Where can we find reliable information on the US Election?

This article first appeared at betting.betfair.com on 4th September

The year 2016 represented the birth of the post-truth world and that depressing state of affairs is now the norm. This election will see more sophisticated propaganda and disinformation than ever before.

Already, the Trump campaign has been caught releasing ‘deep fake’ videos. For example, they superimposed Joe Biden over real footage of Harry Belafonte falling asleep during an interview.

Foreign interference is inevitable

As usual, the Kremlin’s ‘information support’ network are doing all they can to influence the conversation, whether via their viral online news agencies or bots and trolls. China and Iran are both reportedly targeting US voters and other countries such as the UAE were reportedly active in 2016.

To avoid being blindsided in our betting by fakery, we need reliable, trustworthy sources of information. Facts to cut through the speculation. If the last election is any sort of guide, there will be moments, spells, of high drama. We will be bombarded by competing narratives and the truth may initially be elusive.

Fake Clinton news affected the 2016 betting

One important example involved the fake news targeted at Hillary Clinton. All year long, right-wing media were predicting she would be indicted before polling day. When she collapsed at a 9/11 memorial, in exhausing heat when suffering from pneumonia, the internet went absolutely wild. She was dying. Or already dead – the pneumonia victim was a double.

The next 24 hours were on Betfair were as crazy as I can ever recall. The odds on Biden, Bernie Sanders and Tim Kaine fell by two-thirds. These alternative Democrats were traded back and forth at unrealistically low odds throughout the rest of the campaign.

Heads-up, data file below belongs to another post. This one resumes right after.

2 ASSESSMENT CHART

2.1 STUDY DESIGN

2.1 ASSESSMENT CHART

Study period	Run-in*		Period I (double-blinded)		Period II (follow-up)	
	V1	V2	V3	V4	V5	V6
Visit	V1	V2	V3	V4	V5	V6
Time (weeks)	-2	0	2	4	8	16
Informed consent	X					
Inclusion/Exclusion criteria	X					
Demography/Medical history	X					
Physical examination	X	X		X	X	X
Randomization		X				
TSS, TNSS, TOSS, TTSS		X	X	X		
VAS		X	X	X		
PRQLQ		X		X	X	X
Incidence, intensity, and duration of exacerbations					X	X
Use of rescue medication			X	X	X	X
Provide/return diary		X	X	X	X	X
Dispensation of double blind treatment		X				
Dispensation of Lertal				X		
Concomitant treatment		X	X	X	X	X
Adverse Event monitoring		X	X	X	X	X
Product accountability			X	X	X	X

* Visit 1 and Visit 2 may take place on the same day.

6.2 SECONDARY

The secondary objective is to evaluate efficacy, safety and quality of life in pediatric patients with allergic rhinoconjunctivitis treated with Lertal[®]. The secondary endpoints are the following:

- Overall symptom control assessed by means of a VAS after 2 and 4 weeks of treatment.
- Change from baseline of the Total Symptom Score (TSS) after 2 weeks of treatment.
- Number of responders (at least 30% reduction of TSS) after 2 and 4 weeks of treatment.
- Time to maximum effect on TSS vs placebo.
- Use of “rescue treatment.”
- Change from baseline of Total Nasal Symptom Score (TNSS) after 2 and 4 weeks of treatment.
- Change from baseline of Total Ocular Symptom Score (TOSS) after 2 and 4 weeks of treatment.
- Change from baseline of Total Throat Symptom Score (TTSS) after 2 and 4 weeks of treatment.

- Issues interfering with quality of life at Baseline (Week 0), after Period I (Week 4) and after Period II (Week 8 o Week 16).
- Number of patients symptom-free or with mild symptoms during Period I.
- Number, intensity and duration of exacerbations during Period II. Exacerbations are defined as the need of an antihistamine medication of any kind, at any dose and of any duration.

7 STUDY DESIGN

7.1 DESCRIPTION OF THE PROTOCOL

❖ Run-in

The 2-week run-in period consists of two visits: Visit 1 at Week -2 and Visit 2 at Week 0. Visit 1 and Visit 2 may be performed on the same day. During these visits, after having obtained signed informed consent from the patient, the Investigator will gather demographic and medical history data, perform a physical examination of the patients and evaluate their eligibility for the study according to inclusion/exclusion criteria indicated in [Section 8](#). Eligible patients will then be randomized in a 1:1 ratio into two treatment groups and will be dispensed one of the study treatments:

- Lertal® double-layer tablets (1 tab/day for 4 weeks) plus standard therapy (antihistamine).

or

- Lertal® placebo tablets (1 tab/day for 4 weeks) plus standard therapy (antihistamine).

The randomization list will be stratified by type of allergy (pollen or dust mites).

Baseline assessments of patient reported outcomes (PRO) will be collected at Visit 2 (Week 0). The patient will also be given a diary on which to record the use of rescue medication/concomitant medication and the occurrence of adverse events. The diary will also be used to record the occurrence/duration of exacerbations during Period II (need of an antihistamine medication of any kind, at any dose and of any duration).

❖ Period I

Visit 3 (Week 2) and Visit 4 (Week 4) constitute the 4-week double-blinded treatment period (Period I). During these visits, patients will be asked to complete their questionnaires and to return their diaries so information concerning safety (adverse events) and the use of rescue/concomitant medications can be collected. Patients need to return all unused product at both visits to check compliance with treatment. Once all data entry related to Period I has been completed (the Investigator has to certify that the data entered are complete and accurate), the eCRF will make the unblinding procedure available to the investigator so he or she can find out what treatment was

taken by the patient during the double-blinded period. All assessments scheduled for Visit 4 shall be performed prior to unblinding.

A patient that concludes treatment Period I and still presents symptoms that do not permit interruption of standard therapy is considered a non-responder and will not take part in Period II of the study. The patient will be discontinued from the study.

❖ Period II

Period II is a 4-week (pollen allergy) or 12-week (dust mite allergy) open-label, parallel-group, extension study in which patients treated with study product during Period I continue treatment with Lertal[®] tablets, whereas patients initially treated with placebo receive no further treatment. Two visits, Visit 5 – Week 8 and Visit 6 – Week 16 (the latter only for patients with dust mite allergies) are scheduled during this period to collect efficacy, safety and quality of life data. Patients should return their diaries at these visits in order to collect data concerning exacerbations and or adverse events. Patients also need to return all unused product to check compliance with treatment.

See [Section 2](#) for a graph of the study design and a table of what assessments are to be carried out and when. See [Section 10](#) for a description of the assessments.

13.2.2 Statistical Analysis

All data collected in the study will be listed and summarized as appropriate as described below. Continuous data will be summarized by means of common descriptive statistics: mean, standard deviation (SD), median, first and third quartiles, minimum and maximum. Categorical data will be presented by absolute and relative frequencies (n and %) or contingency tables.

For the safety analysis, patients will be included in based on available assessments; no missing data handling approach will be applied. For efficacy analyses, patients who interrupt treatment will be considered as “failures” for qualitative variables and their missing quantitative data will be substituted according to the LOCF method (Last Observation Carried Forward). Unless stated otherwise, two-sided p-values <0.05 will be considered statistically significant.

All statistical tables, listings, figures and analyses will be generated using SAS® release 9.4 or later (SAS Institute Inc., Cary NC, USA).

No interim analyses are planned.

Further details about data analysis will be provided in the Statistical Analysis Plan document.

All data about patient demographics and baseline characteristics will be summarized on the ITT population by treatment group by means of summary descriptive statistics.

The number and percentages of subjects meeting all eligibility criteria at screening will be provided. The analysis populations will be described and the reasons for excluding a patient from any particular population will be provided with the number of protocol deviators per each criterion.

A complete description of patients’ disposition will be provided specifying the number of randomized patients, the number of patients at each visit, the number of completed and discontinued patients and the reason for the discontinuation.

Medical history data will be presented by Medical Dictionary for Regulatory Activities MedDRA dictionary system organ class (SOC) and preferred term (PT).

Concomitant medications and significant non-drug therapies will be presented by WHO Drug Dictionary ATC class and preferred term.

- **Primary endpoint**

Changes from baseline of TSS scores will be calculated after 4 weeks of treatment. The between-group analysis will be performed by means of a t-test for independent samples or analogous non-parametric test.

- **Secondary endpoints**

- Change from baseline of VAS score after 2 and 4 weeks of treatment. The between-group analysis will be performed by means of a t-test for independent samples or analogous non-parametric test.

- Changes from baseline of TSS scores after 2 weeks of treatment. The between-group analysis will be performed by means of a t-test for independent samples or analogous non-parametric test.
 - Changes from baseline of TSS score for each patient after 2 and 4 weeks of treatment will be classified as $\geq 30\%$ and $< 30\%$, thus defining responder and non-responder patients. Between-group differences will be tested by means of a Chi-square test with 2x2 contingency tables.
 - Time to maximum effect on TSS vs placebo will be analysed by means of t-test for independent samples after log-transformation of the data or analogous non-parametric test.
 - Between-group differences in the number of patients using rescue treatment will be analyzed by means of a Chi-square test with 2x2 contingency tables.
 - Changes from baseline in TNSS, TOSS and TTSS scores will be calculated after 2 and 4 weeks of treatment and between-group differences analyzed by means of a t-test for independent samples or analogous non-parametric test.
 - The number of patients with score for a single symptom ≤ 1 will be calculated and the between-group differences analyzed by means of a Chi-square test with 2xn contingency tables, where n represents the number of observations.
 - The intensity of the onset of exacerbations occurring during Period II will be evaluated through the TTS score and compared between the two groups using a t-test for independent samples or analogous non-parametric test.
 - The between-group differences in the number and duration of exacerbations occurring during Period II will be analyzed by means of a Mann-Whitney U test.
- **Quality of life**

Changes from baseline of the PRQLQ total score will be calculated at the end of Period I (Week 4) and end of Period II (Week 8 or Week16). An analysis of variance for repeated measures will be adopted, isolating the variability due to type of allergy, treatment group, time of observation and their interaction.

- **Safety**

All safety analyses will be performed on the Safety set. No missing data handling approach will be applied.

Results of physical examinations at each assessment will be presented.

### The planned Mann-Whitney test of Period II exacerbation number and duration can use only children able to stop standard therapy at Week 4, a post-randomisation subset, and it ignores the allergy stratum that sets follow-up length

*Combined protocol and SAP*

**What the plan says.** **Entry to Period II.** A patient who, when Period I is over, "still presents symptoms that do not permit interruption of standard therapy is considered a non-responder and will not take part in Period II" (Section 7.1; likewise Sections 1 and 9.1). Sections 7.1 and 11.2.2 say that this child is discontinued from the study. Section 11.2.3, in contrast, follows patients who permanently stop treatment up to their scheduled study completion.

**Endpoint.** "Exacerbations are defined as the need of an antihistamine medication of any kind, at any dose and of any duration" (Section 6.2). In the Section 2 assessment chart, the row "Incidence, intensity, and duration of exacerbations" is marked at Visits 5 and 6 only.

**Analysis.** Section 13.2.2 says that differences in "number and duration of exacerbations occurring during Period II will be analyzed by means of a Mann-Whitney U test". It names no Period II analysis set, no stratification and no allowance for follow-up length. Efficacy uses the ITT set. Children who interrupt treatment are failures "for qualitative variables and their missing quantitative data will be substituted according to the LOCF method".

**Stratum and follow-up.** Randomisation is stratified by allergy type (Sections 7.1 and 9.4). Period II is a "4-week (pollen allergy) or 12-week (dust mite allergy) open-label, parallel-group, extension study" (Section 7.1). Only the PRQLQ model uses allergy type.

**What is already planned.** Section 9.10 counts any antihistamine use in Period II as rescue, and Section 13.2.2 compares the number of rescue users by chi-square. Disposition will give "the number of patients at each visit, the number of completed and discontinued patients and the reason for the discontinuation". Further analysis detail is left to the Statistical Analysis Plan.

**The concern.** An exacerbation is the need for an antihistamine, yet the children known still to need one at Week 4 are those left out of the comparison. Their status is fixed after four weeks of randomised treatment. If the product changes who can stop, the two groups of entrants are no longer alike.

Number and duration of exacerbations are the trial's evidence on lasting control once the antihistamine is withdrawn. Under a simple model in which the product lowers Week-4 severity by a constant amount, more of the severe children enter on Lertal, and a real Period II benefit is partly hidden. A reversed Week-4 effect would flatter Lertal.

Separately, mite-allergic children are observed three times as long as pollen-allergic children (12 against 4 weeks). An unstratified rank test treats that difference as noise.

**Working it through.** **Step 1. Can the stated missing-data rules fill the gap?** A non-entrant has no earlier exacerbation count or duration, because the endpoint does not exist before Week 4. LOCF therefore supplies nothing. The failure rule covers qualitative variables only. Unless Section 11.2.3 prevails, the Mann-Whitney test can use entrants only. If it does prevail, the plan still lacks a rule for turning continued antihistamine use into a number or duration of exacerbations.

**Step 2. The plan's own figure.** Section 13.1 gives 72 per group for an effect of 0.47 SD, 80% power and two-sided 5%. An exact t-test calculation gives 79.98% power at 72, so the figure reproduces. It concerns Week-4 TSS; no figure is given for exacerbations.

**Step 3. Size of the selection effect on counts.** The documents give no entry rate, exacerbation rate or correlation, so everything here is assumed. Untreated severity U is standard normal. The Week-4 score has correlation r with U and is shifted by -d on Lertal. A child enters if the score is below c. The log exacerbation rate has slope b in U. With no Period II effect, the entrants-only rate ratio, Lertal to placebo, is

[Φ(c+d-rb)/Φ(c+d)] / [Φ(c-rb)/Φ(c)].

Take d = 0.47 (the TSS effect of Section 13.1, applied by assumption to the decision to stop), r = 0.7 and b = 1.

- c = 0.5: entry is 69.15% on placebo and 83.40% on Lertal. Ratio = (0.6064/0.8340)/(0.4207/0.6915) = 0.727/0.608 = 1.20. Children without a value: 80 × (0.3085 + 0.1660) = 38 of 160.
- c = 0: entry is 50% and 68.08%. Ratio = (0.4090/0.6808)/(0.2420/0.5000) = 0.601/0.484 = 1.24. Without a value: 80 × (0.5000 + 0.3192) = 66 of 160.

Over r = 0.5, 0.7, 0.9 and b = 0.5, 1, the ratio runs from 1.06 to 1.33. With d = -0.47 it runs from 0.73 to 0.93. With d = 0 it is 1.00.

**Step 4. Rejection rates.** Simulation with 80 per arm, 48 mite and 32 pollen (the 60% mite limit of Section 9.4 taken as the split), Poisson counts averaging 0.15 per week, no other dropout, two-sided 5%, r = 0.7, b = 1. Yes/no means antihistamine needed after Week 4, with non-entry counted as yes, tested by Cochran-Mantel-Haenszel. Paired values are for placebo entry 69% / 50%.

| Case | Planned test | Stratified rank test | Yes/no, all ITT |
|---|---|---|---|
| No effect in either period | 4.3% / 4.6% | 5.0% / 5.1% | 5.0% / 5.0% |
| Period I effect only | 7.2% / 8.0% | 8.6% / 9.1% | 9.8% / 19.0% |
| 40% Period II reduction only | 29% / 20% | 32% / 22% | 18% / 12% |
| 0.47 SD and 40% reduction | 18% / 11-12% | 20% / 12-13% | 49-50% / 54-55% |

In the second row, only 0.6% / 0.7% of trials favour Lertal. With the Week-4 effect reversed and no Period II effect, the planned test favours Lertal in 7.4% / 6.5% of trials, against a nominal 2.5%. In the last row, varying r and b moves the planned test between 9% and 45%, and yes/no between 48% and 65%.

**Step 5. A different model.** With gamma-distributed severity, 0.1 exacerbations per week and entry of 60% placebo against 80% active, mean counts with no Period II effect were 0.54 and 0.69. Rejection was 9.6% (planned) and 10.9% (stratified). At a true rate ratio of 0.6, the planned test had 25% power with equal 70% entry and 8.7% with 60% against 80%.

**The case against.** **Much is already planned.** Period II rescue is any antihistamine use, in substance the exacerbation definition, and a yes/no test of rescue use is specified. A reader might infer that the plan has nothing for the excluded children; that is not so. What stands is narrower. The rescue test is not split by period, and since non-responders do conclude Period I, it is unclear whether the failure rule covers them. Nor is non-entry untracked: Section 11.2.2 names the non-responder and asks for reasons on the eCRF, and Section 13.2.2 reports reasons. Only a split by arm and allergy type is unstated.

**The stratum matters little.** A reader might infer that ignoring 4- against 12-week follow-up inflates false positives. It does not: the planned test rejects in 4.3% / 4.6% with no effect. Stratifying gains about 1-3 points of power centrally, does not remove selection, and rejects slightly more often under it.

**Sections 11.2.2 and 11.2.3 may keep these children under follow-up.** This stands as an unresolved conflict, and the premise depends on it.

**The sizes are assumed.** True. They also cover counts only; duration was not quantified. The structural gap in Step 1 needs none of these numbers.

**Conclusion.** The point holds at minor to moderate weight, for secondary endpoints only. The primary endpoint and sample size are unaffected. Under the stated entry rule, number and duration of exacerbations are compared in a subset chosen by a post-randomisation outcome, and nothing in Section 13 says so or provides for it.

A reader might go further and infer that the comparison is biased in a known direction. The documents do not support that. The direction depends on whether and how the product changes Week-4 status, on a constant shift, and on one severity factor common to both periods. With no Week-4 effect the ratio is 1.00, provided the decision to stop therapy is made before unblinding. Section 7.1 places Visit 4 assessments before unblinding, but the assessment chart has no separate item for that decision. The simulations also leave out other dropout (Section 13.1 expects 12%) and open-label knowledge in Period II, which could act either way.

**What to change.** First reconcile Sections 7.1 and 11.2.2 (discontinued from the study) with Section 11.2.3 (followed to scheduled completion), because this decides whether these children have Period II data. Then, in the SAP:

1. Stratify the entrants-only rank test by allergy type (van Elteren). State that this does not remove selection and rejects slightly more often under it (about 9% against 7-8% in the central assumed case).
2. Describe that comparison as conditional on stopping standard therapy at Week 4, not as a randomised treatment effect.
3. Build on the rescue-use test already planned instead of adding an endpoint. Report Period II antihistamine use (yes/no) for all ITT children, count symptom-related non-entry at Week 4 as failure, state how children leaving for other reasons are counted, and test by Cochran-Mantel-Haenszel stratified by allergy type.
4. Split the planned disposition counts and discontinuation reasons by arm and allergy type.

Whilst most of that fake news was generated anonymously online, there was plenty in the mainstream too. I watched Sean Hannity declare live on Fox News ‘exclusive breaking news’ that the DNC were holding an emergency meeting to replace Clinton on the ticket with Biden. His odds fell within minutes. Nor was the Wikileaks release of information hacked by Russia restricted to online.

Which polls should we trust?

So where are these ‘reliable sources’ to be found? There is a plethora of polls around including plenty of fakes. Many online surveys don’t meet the industry standard and some firms have bad reputations. Trump’s jailed ex-fixer Michael Cohen has explained how he rigged polls last time.

The best resource to check a pollster’s reputation is Fivethirtyeight. They rank each firm on performance and ban offenders. If the firm in question does not merit at least a ‘B’ ranking, I tend to ignore it. Place special emphasis on these A-rated pollsters.

Follow these ten high quality pollsters









MUHLENBERG UNIVERSITY (A+) (Specific to Pennsylvania)

MARQUETTE UNIVERSITY (A/B) (Specific to Winsconsin)

In addition to Fivethirtyeight, there are several excellent election sites that aggregate polls and forecast results. I particularly recommend Sabato’s Crystal Ball and Cook Political Report but all the main news sites are also providing comprehensive coverage.

What of the mainstream media in an age when trust is so low? We have never known more about their imperfections. Nobody, absolutely nobody, is completely neutral about politics. Nevertheless they are an infinitely superior resource than memes or anonymous online accounts.

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